Lobbying 2014: UAE Spends Big to Avoid Another Ports World Debacle

The United Arab Emirates is spending millions of dollars a year to convince the American public — and Congress — that it's safe to do business with.

al-monitor An Emirates A380 airliner, tailed by the Al Fursan Aerobatics team, flies over the Dubai Airshow, Nov. 18, 2013. Photo by (photo by REUTERS/Caren Firouz).
Julian Pecquet

Julian Pecquet


Topics covered

Aug 17, 2014

The United Arab Emirates is spending millions of dollars a year to convince the American public - and Congress - that it's safe to do business with.

Eight years after a skittish Congress derailed plans for Dubai Ports World to take over operation of six US seaports, the federation of seven emirates is still paying PR and lobbying firms upwards of $5 million a year to boost its image – far more than any other Middle Eastern nation. The federation, home to two of the Sept. 11, 2001 hijackers, views the effort as a crucial investment to help achieve its transformation into a global business hub.

“Dubai Ports World highlighted the fact that there was very little understanding in the US about the UAE,” Richard Mintz, managing director at The Harbour Group, told National Journal in 2007 after the UAE hired his firm as part of a three-year, $15 million public diplomacy campaign. In 2013, the UAE was still paying The Harbour Group $4.4 million – plus another $1.2 million paid to lobbying firms Akin Gump Strauss Hauer & Feld and DLA Piper.

With UAE businesses once again coming under fire as its world-class airlines try to grab a bigger piece of the US market, the PR push is looking wiser every day. Over the past year, the US airline industry has ramped up its attacks, accusing [http://seattletimes.com/html/businesstechnology/2024305563_foreignairlinesunfairxml.html ] Abu Dhabi’s Etihad and Dubai’s Emirates of unfair government support – and getting a sympathetic ear in Congress.

One charge – led by Reps. Patrick Meehan, R-Penn., and Peter DeFazio, D-Ore. – has aimed to derail a new pre-clearance facility for passengers headed to the US from Abu Dhabi airport. Lawmakers argued it would only benefit Etihad, but the Homeland Security Department defended the facility as a boon for everyone who uses US airports and Congress eventually relented back in May.

“The go-to position when someone wants to criticize them on anything - even with the airlines – seems to always be, 'oh, it's oil money, sovereign wealth, the Arabs are supporting their airlines—this simply is just not accurate',” said Danny Sebright, president of the U.S.-U.A.E. Business Council, an independent business group. “The UAE’s lobbying money is spent on providing accurate information and informing Americans on what kind of a country the UAE is today as a friend and ally of the United States and trying to dispell the myths about what kind of a country it's not.”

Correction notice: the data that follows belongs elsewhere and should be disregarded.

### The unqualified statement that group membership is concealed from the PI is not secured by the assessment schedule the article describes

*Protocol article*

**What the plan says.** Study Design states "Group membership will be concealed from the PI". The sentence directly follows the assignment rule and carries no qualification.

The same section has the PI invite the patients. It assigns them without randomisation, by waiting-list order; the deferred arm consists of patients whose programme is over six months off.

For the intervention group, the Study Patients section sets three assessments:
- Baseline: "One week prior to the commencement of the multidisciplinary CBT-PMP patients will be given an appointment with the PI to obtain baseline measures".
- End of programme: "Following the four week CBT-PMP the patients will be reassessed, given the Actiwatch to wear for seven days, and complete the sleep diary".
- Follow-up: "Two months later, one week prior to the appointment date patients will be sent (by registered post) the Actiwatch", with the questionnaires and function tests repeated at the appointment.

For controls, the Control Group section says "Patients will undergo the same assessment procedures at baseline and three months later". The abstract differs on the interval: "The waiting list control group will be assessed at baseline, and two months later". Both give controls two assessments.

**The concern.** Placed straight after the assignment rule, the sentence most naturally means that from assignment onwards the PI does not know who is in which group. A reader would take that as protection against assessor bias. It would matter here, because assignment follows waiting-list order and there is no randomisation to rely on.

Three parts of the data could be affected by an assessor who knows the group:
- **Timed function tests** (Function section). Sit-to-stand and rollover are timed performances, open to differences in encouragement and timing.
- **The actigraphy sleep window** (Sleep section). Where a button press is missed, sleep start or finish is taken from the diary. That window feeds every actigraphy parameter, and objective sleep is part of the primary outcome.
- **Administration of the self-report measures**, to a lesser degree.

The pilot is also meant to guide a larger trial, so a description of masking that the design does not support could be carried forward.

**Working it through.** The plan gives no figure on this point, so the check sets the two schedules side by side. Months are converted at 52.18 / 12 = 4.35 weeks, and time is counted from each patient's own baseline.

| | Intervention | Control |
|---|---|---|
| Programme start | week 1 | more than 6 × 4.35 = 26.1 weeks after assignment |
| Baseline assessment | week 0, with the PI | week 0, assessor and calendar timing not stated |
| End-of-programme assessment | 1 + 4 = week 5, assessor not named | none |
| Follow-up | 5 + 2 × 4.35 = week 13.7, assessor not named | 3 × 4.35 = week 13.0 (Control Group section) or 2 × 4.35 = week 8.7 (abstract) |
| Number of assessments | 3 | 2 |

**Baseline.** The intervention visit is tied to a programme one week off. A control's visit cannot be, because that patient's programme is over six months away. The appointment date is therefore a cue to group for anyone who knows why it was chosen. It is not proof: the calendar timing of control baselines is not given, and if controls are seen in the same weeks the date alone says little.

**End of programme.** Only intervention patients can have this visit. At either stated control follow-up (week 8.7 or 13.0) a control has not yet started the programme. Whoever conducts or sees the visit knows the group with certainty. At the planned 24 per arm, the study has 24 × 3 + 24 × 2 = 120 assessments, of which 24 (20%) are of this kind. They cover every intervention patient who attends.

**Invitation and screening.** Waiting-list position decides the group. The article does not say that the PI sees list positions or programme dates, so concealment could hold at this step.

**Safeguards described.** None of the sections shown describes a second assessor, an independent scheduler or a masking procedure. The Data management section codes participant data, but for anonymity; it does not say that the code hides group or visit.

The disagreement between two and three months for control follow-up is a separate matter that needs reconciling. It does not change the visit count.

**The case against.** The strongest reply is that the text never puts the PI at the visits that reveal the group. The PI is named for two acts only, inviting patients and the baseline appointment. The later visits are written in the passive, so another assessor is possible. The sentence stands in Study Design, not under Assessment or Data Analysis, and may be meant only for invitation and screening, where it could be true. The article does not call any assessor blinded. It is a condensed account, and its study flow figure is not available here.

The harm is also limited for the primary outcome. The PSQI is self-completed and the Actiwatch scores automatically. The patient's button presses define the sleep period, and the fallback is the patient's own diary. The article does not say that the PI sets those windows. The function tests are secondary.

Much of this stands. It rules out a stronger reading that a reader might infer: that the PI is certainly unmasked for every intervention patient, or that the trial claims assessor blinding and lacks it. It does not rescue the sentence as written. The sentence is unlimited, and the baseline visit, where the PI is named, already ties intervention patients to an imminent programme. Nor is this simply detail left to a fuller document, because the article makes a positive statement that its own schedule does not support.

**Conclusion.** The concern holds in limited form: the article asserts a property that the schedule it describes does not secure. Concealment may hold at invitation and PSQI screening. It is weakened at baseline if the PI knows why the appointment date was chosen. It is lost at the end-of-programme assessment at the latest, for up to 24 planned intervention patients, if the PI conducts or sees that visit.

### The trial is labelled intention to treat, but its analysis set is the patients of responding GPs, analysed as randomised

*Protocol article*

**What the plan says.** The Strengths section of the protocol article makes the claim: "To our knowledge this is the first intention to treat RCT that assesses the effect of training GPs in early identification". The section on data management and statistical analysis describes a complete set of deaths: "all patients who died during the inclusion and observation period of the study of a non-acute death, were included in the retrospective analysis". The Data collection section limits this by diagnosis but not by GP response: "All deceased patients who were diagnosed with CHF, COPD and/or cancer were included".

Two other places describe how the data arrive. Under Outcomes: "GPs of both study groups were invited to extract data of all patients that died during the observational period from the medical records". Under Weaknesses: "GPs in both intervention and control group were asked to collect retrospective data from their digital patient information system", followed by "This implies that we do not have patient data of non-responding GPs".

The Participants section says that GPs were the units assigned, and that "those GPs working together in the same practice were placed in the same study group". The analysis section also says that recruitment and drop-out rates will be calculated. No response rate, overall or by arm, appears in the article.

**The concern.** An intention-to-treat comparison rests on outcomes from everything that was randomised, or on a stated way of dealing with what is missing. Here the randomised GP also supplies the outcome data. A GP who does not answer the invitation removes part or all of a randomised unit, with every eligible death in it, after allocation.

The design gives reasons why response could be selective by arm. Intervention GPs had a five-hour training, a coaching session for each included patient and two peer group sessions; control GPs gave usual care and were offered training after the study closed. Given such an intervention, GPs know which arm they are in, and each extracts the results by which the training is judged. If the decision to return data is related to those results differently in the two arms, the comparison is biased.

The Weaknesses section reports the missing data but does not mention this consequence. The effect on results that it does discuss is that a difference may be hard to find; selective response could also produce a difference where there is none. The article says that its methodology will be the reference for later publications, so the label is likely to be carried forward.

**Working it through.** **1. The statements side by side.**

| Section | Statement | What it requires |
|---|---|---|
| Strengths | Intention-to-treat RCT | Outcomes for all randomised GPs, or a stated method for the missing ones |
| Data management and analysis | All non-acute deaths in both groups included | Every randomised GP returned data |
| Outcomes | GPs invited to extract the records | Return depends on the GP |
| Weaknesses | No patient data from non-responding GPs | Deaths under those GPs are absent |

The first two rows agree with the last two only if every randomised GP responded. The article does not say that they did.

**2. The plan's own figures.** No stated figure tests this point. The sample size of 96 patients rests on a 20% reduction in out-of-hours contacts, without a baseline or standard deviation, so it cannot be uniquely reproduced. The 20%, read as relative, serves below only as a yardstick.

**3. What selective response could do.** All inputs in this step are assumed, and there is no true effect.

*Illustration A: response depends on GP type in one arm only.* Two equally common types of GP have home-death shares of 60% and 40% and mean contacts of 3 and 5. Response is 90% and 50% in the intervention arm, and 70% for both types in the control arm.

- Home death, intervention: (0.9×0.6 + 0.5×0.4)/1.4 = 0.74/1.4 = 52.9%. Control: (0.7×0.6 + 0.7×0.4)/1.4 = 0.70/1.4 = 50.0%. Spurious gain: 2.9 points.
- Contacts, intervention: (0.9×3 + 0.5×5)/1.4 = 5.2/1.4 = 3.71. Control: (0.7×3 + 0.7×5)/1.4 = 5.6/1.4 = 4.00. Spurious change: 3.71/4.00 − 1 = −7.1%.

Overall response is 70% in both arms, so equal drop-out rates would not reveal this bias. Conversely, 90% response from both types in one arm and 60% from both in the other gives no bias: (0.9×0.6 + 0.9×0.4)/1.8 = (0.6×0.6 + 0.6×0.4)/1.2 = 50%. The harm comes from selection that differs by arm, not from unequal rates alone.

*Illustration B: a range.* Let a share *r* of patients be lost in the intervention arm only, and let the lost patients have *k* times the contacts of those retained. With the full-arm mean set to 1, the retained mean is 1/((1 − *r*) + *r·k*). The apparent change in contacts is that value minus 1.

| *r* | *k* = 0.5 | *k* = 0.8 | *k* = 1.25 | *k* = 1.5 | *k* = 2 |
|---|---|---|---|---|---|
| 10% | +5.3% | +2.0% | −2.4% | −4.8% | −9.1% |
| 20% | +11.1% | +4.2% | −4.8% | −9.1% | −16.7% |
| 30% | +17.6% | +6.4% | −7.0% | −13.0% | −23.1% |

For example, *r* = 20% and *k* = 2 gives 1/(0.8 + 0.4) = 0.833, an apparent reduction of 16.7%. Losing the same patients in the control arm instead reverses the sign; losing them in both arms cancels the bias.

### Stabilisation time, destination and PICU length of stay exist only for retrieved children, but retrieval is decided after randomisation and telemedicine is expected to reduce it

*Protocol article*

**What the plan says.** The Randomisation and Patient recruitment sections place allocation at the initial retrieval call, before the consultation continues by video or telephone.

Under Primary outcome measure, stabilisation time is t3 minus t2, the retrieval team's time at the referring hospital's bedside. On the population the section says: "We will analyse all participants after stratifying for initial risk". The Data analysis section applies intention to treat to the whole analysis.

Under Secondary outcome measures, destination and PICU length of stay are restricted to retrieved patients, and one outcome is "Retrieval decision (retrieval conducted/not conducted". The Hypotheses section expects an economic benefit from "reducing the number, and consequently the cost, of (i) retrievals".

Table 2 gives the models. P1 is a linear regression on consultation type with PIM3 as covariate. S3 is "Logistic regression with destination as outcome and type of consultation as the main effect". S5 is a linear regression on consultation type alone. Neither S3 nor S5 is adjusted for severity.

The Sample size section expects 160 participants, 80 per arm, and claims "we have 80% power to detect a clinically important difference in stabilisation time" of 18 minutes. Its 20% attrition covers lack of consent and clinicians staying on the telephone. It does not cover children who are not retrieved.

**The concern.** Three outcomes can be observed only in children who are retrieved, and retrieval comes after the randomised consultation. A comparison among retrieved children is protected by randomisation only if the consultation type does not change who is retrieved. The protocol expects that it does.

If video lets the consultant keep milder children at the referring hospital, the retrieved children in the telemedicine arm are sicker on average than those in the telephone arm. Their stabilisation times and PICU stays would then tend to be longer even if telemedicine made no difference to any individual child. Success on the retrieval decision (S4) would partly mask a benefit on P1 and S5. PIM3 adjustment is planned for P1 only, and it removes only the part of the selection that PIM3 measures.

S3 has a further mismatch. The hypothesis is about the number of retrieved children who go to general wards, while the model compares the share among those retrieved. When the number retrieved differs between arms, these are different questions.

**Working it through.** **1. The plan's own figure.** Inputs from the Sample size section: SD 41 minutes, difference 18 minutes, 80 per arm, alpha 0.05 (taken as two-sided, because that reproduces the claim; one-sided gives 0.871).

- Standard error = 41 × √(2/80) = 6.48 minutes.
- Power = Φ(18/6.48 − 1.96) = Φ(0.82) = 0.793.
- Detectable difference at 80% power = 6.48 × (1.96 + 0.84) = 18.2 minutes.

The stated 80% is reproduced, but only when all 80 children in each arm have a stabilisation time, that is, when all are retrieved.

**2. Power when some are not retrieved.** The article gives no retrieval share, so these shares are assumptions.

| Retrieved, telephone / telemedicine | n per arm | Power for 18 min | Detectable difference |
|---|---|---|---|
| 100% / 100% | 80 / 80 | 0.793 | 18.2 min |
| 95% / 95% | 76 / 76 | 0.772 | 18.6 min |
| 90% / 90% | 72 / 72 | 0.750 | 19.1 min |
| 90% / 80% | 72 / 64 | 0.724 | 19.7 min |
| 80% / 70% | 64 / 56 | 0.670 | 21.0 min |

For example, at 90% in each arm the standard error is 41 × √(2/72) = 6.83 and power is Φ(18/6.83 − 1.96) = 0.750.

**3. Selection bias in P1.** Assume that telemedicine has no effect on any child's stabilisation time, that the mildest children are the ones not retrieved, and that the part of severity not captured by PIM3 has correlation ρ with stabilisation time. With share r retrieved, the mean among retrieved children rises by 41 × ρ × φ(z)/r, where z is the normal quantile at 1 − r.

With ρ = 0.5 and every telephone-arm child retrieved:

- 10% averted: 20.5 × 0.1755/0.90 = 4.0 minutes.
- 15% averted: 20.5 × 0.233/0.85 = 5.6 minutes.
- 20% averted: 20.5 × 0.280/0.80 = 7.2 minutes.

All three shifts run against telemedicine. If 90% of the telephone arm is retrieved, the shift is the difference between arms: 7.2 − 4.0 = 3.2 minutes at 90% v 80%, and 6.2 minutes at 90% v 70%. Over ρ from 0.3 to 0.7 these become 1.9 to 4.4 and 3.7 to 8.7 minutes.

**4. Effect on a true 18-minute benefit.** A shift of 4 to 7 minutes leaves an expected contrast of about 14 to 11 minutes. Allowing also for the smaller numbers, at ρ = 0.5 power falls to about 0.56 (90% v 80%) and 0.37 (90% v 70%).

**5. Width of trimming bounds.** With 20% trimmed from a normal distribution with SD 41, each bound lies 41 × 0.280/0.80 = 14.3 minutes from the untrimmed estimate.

The campaign is also helping pave the way through massive investments in the US through the Abu Dhabi Investment Authority, a sovereign wealth fund that manages the emirate’s excess oil revenues. The authority, which is suing Citigroup over a $7.5 billion investment made during the subprime mortgage crisis of 2007, has hired its own lobbyists.

In addition to direct lobbying of Congress and the Obama administration, the UAE has sought to highlight women’s role in the federation – including as fighter pilots and government ministers – and its close ties with the US.

Over the past year, The Harbour Group has helped organize UAE study tours for members of the Center for American Progress and the Atlantic Council, as well as the American Jewish Committee and the Chicago Jewish United Fund. The firm has also helped highlight UAE financial support to the US, including its support for community soccer fields across the country and its $4.5 million contribution to the Hurricane Sandy relief fund in New Jersey.

Meanwhile, the UAE continues to engage the administration and Congress on trade issues, although negotiations on a Free Trade Agreement launched in 2004 have since stalled. Instead, the two parties are now engaged in a less ambitious “Economic Policy Dialogue.”

Harder-edged issues of national security remain vital as well.

The UAE remains one of the world’s biggest buyers of US weapons, finalizing a $5 billion deal with Defense Secretary Chuck Hagel last April for the sale of two dozen more F-16s. The federation is also believed to be interested in buying F-35 Joint Strike Fighters and Predator drones, when and if they become available for sale to the Gulf states, according to the Congressional Research Service.

UAE also gained reassurances that the US would not turn its back on the Gulf states as it seeks a diplomatic resolution to the standoff over Iran’s nuclear program. The 2015 National Defense Authorization bill that cleared the House in May calls on the Obama administration to complete status of forces and defense agreements with Gulf countries “immediately” and fund its bases in the region through the regular budget rather than the temporary war funding account known as Overseas Contingency Operations.

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